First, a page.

I have noticed a decrease in the quality of materials: there is a lot more cardstock and punch board toys and games than there used to be, so be aware of that if you are looking at a friend’s older materials from previous years.
This year we are going big by doing two subscriptions (Obsessed a bit?). I subscribed my twins this year to kuaile ban. We have this level from 3 years ago, however, I have played the audio tracks over and over for the last three years and we “read” the books that come with a reading pen over and over. I wanted new content and hopefully will get it in this year’s lineup.
We plan to do preschool at home and part of our “curriculum” is Qiaohu.
This level has some safety topics which feel really unnecessary and overcautious, like “Don’t push the shopping cart. You may run into people.” “Don’t run indoors. You might slip.” “Don’t take in large bites of food. You might choke.” In America, we have kid sized carts at Trader Joe’s and most kids are allowed to run inside within certain limits. And shouldn’t kids know by experience they will choke on large amounts of food without us telling them? We allow them to run and push carts, but just teach them the proper way to do these activities first. Safety is emphasized, sometimes over-emphasized. But I understand why it’s emphasized in Taiwanese big-city culture with more dangers.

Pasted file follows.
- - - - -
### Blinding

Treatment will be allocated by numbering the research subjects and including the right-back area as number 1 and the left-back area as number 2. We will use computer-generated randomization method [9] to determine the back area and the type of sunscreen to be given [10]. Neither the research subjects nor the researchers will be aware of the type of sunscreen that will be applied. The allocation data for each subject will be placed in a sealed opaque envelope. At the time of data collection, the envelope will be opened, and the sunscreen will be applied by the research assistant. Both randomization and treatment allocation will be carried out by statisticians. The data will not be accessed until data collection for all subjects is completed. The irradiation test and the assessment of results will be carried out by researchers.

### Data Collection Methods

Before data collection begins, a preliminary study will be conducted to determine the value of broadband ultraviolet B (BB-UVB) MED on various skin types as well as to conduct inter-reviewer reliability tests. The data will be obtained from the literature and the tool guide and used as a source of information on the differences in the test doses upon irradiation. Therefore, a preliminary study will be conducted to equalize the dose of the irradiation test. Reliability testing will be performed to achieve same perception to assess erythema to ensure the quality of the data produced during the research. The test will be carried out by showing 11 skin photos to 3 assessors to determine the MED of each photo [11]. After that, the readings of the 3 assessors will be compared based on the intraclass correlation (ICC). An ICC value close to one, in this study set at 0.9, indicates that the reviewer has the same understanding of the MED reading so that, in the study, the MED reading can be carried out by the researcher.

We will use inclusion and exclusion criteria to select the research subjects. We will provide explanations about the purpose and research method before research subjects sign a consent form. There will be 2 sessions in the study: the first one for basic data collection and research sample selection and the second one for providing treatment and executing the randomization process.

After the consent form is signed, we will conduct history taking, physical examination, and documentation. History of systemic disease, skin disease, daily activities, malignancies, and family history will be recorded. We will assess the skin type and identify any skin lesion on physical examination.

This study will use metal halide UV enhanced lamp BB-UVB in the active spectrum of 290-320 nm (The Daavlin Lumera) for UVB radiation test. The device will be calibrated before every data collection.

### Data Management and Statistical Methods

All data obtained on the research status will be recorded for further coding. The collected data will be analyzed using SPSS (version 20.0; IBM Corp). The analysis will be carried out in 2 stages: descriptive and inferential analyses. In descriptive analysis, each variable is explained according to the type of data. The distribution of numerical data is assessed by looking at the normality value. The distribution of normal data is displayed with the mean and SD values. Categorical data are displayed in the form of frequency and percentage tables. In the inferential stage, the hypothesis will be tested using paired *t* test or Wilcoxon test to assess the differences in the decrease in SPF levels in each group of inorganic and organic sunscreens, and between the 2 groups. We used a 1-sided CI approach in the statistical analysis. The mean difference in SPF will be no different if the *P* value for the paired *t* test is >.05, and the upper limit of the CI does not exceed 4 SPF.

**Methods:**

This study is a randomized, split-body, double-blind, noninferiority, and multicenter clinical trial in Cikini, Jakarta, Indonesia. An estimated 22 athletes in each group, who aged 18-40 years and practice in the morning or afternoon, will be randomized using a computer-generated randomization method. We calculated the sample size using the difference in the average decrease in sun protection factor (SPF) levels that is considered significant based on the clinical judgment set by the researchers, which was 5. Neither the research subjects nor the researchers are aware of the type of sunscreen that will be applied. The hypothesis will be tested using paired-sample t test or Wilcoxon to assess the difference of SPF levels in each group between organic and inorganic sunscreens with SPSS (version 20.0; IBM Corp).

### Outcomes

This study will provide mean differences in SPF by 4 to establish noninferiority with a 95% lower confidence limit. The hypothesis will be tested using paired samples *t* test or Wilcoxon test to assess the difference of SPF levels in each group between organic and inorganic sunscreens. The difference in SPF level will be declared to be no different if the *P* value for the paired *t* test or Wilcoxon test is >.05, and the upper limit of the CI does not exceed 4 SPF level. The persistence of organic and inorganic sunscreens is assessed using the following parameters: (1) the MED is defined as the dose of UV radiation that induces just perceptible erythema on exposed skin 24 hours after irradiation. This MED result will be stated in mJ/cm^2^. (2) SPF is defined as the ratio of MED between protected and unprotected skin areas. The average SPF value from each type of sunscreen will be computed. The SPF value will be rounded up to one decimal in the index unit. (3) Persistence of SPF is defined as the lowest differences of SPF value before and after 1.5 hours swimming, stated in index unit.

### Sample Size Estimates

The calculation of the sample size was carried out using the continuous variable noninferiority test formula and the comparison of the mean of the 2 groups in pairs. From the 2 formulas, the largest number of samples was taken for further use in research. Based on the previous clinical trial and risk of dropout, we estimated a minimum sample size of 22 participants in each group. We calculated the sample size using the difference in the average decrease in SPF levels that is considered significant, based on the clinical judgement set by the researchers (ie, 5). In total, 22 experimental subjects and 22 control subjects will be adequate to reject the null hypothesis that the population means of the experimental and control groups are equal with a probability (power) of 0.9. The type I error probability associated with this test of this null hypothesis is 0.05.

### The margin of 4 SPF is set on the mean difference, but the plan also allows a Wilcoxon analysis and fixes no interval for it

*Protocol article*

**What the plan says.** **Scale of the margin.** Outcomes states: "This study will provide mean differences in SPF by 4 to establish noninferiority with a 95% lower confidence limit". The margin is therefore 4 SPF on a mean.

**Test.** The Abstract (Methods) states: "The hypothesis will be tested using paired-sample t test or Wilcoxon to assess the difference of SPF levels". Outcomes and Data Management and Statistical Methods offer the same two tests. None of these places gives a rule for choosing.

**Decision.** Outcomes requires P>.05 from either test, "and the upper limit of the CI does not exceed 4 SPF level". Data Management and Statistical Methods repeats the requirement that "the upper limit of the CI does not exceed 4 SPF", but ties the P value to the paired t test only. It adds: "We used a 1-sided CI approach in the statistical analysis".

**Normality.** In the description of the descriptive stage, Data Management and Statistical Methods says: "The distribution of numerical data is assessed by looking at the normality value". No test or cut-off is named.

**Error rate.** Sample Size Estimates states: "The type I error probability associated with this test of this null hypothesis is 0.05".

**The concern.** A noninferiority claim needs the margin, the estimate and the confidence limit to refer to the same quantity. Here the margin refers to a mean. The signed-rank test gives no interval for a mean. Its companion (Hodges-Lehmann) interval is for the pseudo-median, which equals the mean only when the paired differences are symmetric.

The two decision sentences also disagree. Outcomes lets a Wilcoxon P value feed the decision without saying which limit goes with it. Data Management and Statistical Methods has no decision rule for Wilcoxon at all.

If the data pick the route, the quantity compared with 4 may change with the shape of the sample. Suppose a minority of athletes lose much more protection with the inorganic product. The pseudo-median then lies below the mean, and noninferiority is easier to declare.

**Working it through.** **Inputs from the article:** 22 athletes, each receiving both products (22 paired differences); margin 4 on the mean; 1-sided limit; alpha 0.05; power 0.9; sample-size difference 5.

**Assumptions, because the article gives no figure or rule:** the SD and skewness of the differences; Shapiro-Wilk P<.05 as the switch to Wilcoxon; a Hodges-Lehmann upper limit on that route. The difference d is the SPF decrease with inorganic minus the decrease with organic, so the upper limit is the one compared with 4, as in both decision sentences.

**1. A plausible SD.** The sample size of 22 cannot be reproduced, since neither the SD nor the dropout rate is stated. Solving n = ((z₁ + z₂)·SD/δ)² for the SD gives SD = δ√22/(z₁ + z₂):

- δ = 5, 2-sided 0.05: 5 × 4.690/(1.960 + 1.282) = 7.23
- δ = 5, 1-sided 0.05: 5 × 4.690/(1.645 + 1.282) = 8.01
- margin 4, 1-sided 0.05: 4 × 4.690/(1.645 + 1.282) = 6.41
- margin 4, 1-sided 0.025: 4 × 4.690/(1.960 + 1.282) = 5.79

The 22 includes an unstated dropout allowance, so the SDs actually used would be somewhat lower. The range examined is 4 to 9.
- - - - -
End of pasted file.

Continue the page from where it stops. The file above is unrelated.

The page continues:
I feel like 巧虎 really shines in 成長版 and becomes significantly more academic than previous levels.
There is still some EQ topics (“emotional IQ” is what they term it) teaching social skills but they are not as childish about it as lower levels; they use short stories that teach a lesson.
I love that the 2019-20 subscription still covers natural science topics, as well as a separate smaller workbook that has math sense and reasoning skills presented in engaging ways (topics such as counting on, dividing, symmetry, 3D shapes, telling time) are briefly introduced for all 12 months.